Ask these 6 questions to kick butt on your job interview

KatelynMorrisWhen it comes time for you to begin interviewing for jobs, it is important to understand that the employer shouldn’t be the only person asking the questions. Knowing what questions to ask will not only make you look prepared, but it could be exactly what you need to do to get the position. The answers will also show you whether you are a good fit for the job.

Kelly Gregorio, blog writer for Advantage Capital Funds, advises interviewees to ask these 6 questions before ending an interview.

  1.  “If I were to start tomorrow, what would be the top priority on my to-do list?”
    (Asking this questions shows your potential employers that you want to learn exactly what will be expected of you for the position and that you intend to “start things off with a bang.”)
  2. “What would you say are the top two personality traits someone needs to do this job well?”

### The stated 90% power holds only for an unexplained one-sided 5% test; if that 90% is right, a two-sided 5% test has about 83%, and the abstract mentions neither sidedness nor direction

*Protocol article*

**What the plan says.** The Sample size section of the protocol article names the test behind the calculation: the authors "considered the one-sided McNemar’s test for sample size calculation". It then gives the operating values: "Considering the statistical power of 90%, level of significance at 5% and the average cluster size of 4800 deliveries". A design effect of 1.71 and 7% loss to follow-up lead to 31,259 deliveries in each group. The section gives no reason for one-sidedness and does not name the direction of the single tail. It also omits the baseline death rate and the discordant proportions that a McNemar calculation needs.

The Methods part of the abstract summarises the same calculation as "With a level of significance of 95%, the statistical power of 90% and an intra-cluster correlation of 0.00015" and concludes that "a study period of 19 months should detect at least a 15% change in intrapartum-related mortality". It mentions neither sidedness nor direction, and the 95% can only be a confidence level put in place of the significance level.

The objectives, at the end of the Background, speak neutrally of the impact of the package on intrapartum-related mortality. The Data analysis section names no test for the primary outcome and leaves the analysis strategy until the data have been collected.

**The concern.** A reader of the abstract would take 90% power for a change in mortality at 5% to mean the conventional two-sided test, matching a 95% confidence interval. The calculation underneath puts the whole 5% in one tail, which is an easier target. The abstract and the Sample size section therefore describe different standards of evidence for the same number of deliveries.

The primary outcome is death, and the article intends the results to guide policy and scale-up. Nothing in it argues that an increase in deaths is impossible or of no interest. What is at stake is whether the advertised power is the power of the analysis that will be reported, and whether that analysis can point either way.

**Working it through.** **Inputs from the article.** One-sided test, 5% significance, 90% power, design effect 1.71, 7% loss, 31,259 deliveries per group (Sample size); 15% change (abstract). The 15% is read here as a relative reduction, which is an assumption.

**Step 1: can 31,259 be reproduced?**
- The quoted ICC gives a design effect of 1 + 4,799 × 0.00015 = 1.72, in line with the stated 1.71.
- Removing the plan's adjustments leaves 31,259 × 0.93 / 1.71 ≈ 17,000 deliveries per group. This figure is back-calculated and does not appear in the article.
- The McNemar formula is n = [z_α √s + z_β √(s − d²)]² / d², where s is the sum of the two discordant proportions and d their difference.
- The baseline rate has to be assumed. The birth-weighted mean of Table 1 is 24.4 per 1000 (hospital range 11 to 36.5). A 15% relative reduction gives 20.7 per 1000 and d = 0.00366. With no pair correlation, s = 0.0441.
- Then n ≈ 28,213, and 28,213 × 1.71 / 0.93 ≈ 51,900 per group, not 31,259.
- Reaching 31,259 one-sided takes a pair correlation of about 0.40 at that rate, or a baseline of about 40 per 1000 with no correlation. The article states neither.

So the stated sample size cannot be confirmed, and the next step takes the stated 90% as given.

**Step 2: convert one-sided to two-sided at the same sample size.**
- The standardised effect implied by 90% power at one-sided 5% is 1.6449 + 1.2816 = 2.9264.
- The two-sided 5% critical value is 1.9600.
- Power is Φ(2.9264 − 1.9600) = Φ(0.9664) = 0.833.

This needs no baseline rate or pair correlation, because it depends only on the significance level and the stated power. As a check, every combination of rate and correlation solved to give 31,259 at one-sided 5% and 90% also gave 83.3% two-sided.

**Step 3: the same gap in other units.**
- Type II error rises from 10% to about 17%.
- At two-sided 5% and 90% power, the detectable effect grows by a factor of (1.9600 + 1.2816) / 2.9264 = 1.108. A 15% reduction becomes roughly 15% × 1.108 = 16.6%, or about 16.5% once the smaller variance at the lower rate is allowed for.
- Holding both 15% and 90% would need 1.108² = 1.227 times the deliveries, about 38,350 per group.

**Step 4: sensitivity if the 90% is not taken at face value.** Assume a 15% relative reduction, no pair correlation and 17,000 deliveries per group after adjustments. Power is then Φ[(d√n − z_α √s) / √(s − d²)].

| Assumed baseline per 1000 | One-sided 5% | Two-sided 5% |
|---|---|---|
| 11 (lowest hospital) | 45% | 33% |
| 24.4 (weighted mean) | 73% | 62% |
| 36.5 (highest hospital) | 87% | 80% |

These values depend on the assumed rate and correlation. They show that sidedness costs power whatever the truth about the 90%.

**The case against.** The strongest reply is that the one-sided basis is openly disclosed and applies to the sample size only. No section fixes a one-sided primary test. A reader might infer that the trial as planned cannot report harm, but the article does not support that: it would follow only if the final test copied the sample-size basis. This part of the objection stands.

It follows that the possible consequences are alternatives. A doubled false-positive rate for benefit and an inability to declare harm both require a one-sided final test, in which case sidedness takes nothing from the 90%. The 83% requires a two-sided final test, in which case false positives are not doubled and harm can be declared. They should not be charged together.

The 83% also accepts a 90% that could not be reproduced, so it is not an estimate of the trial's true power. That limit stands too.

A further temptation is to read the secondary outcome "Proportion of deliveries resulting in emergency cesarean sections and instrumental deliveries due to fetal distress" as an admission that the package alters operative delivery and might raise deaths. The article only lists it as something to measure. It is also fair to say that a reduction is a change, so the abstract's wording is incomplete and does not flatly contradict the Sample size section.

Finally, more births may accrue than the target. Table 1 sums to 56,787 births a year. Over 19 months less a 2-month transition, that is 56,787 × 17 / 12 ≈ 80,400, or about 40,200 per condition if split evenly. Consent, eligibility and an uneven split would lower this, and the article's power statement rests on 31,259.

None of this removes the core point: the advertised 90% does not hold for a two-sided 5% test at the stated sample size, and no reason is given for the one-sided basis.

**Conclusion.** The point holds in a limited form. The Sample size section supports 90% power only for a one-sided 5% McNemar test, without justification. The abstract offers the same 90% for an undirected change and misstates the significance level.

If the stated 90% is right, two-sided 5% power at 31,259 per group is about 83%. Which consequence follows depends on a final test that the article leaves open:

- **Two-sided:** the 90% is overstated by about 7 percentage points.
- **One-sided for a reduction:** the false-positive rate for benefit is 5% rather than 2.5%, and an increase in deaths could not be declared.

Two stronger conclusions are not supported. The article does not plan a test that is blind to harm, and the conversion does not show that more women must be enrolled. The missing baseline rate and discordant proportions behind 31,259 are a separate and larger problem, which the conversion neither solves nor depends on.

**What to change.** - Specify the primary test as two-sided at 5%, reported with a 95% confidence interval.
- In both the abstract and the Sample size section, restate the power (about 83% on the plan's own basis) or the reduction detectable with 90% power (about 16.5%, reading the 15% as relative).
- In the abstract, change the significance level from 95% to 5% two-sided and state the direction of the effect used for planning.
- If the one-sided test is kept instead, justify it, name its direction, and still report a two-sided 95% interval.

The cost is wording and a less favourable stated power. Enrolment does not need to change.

(This question asks the interviewer to think in terms of a person rather than an employee, which will allow you to determine whether you are a good match for the job.)
  3. “What improvements or changes do you hope the new candidate will bring to this position?”
    (Flaws or mistakes the last employee who held the position made will give you an idea of what not to do on the job. Also, it leads the employer to believe that you will want to be the best at the job.)
  4. “I know this company prides itself on X and Y, so what would you say is the most important aspect of your culture?”
    (Asking this question shows that you are prepared and have taken the time to familiarize yourself with the company.)
  5. “Do you like working here?”
    (How the interviewer answers will be an indicator as to whether you will enjoy working in the organization.)
  6. “Is there anything that stands out to you that makes you think I might not be the right fit for this job?”
    (This question shows that you want to hear constructive criticism and make improvements accordingly.)

Now that you know what to ask, there are some topics to avoid discussing at first. According to Gregorio, “While salary ranges, benefits and schedule flexibility are important details you deserve answers to, hiring managers don’t appreciate questions like those until at least your second interview (or maybe even after they make you an offer).”


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